Sandy, 'fiscal cliff' and election revive global warming talk; even carbon tax being studied

Associated Press

WASHINGTON - Climate change is suddenly a hot topic again. The issue is resurfacing in talks about a possible new tax.

Superstorm Sandy, the rare and devastating Northeast storm, and a U.S. election that gave Democrats gains have put global warming back in the picture. So has the hunt for answers to a looming budget crisis.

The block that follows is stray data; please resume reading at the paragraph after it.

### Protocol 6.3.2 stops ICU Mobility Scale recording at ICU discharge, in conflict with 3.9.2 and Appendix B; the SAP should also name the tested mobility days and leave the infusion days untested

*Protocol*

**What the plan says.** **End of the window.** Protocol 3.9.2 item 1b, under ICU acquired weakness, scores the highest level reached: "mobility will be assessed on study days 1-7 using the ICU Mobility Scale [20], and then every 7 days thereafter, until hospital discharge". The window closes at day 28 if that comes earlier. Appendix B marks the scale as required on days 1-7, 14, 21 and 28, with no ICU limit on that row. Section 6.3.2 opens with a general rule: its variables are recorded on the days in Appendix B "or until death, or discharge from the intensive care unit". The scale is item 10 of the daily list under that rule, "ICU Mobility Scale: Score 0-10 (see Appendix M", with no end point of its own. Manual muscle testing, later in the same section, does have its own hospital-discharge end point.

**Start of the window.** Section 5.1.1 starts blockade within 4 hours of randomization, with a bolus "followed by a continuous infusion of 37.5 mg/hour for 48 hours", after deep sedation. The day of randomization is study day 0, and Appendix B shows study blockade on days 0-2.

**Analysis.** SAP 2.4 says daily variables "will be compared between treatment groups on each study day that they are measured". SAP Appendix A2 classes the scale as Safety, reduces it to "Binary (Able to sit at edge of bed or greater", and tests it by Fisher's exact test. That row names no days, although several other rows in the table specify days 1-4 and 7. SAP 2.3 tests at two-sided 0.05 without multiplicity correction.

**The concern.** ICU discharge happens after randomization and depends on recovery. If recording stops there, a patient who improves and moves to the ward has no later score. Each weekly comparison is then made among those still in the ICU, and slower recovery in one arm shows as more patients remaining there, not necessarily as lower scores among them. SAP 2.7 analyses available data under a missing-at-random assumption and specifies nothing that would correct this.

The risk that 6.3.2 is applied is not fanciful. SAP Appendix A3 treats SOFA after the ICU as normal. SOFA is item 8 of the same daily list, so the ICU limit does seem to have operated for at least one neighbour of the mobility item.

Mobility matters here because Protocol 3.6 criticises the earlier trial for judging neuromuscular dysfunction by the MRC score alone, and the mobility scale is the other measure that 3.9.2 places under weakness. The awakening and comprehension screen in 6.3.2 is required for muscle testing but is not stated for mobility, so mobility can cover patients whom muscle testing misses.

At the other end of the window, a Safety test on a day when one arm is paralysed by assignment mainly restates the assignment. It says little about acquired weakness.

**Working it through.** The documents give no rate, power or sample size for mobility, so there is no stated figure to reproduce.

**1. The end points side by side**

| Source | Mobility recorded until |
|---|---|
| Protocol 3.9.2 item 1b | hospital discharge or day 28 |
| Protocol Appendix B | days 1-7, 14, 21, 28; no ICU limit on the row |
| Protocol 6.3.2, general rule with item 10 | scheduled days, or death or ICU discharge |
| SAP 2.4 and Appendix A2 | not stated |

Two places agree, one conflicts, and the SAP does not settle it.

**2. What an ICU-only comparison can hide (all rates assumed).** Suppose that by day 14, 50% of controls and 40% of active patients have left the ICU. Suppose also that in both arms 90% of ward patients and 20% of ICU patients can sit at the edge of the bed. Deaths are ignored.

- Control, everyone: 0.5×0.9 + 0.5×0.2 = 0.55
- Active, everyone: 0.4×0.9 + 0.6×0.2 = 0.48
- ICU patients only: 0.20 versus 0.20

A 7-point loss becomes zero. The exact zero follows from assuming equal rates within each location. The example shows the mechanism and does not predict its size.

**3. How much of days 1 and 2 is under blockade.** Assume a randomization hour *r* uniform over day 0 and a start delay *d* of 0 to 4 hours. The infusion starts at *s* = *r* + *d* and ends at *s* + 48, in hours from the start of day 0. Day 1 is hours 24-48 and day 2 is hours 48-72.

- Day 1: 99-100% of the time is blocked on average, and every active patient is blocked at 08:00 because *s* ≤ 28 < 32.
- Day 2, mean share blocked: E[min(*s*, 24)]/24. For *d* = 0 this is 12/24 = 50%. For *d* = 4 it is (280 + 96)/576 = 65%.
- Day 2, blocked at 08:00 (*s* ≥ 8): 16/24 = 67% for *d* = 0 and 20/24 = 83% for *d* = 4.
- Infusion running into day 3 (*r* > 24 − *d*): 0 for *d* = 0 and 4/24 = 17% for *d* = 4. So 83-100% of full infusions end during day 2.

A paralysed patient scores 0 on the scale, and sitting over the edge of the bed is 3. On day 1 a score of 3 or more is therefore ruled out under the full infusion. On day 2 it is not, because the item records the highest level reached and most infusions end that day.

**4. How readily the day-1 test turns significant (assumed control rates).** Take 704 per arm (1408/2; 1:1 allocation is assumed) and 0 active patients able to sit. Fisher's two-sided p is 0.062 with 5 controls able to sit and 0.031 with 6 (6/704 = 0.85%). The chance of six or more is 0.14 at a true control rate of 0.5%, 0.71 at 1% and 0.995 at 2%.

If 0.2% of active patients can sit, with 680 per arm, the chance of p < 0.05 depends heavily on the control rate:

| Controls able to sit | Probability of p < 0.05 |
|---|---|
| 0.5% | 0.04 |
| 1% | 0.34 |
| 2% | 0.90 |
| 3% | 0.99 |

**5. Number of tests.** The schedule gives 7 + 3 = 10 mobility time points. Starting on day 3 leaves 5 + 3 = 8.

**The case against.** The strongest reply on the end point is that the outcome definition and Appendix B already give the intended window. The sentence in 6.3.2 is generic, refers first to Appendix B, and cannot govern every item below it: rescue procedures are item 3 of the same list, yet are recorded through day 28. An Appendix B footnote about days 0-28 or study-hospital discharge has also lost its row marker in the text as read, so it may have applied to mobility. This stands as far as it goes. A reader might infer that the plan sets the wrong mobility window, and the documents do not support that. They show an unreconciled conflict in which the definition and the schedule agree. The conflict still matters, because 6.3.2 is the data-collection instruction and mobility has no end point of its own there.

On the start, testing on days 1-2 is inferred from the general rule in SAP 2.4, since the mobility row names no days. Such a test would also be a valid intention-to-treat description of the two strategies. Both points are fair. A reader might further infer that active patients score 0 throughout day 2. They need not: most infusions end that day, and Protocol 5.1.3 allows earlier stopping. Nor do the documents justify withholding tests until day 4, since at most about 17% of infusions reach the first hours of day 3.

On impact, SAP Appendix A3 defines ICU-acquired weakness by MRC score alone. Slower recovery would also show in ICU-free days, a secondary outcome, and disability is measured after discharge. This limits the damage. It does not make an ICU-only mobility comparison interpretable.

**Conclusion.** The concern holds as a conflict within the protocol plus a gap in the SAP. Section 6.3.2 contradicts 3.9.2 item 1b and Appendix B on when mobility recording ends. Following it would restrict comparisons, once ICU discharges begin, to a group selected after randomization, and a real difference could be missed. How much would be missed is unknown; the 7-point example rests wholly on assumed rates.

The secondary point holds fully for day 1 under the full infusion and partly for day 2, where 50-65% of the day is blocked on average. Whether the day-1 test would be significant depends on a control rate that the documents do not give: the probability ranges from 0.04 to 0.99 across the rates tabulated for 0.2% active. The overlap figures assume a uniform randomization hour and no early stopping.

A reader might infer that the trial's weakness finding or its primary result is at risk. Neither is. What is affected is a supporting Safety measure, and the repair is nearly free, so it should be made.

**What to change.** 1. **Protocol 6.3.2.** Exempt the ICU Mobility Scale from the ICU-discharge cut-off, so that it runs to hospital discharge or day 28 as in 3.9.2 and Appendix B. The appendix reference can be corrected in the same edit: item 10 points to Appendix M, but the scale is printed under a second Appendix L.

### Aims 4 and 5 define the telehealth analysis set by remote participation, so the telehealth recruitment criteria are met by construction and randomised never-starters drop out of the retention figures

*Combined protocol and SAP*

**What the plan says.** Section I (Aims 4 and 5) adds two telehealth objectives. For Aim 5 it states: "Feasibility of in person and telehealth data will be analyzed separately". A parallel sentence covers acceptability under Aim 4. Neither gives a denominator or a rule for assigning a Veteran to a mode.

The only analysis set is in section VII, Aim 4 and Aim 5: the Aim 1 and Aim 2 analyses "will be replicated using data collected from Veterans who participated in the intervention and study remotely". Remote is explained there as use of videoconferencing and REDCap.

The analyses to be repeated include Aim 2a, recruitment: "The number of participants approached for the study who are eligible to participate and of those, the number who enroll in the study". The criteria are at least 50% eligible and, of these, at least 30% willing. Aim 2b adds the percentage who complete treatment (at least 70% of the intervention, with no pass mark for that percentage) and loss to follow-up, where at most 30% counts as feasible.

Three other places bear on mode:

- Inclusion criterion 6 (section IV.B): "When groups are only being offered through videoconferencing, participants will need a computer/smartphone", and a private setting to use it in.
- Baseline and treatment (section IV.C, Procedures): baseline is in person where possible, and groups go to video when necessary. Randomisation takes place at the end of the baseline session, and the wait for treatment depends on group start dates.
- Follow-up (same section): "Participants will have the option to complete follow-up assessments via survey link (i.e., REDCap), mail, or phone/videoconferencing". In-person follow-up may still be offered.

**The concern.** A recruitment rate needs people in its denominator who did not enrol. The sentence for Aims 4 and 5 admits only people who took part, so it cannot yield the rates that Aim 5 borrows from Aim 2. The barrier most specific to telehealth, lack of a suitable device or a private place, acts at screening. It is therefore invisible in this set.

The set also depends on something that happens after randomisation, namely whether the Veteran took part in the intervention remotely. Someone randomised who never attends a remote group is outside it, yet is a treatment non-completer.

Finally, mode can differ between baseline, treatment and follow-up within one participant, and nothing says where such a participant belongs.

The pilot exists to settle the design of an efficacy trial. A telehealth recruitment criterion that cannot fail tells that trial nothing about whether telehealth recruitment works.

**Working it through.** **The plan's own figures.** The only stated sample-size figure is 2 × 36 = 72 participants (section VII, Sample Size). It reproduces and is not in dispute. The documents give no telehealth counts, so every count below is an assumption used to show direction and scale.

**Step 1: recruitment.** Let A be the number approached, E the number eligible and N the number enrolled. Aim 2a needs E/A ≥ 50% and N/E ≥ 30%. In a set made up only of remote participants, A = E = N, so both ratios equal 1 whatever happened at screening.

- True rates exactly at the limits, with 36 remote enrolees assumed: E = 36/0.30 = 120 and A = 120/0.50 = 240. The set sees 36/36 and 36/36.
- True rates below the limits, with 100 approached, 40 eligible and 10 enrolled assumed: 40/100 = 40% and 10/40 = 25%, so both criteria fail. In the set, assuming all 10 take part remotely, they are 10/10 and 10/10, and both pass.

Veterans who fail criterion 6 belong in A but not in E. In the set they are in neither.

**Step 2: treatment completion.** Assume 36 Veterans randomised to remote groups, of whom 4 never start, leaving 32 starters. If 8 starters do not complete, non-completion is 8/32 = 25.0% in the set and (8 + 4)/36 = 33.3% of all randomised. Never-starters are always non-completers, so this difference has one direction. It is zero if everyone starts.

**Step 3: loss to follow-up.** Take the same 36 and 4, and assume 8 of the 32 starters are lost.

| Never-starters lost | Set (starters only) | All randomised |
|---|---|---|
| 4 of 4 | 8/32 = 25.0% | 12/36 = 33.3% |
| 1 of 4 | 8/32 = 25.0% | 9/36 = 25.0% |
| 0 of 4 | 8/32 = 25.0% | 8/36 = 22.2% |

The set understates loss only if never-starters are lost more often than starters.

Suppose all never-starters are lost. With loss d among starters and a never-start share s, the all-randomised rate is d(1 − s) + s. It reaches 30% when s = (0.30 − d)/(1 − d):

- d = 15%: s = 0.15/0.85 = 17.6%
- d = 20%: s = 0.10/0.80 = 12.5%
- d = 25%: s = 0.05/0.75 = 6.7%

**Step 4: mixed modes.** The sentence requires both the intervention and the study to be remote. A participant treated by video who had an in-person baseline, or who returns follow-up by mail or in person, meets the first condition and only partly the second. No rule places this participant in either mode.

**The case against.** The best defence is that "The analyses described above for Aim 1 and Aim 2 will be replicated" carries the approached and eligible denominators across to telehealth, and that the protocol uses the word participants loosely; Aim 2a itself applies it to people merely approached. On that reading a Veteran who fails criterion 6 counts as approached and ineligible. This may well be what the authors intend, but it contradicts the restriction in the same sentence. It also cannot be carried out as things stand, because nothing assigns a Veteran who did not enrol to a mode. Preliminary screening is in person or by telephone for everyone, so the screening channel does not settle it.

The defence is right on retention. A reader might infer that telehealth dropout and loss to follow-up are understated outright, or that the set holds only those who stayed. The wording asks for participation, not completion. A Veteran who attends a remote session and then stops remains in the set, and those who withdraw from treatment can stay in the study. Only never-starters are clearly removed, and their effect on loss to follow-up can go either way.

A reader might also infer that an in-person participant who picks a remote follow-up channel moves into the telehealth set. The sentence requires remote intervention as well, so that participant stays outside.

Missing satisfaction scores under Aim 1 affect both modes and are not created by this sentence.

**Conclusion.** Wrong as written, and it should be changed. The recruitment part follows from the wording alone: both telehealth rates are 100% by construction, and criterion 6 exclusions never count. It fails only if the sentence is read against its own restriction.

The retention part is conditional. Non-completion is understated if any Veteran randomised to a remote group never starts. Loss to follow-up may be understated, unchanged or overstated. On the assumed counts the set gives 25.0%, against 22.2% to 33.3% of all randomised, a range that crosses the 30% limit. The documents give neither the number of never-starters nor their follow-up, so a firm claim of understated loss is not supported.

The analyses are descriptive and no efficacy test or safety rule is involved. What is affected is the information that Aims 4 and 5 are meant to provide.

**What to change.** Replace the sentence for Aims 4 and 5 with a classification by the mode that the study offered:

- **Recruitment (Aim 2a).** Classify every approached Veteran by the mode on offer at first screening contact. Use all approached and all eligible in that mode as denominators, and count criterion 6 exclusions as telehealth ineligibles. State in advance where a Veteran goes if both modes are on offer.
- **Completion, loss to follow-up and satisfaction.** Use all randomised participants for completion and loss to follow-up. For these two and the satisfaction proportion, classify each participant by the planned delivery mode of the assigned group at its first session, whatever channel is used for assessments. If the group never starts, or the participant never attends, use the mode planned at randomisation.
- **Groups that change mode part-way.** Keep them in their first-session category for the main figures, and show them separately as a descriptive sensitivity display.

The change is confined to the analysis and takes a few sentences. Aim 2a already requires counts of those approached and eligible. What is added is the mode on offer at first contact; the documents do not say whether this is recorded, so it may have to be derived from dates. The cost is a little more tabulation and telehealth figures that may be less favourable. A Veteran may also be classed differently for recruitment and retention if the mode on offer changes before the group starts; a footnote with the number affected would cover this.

What was once an unlikely solution is now being discussed unofficially— a carbon tax. People would pay the tax whenever they use fossil fuels like coal and oil that produce heat-trapping carbon dioixide.

Former Republican Congressman Bob Inglis said such a thing may be inevitable.

The conservative American Enterprise Institute held an all-day discussion of a carbon tax on Tuesday. On Wednesday, former Vice-President Al Gore launches a 24-hour online talkfest about global warming and disasters.

View Comments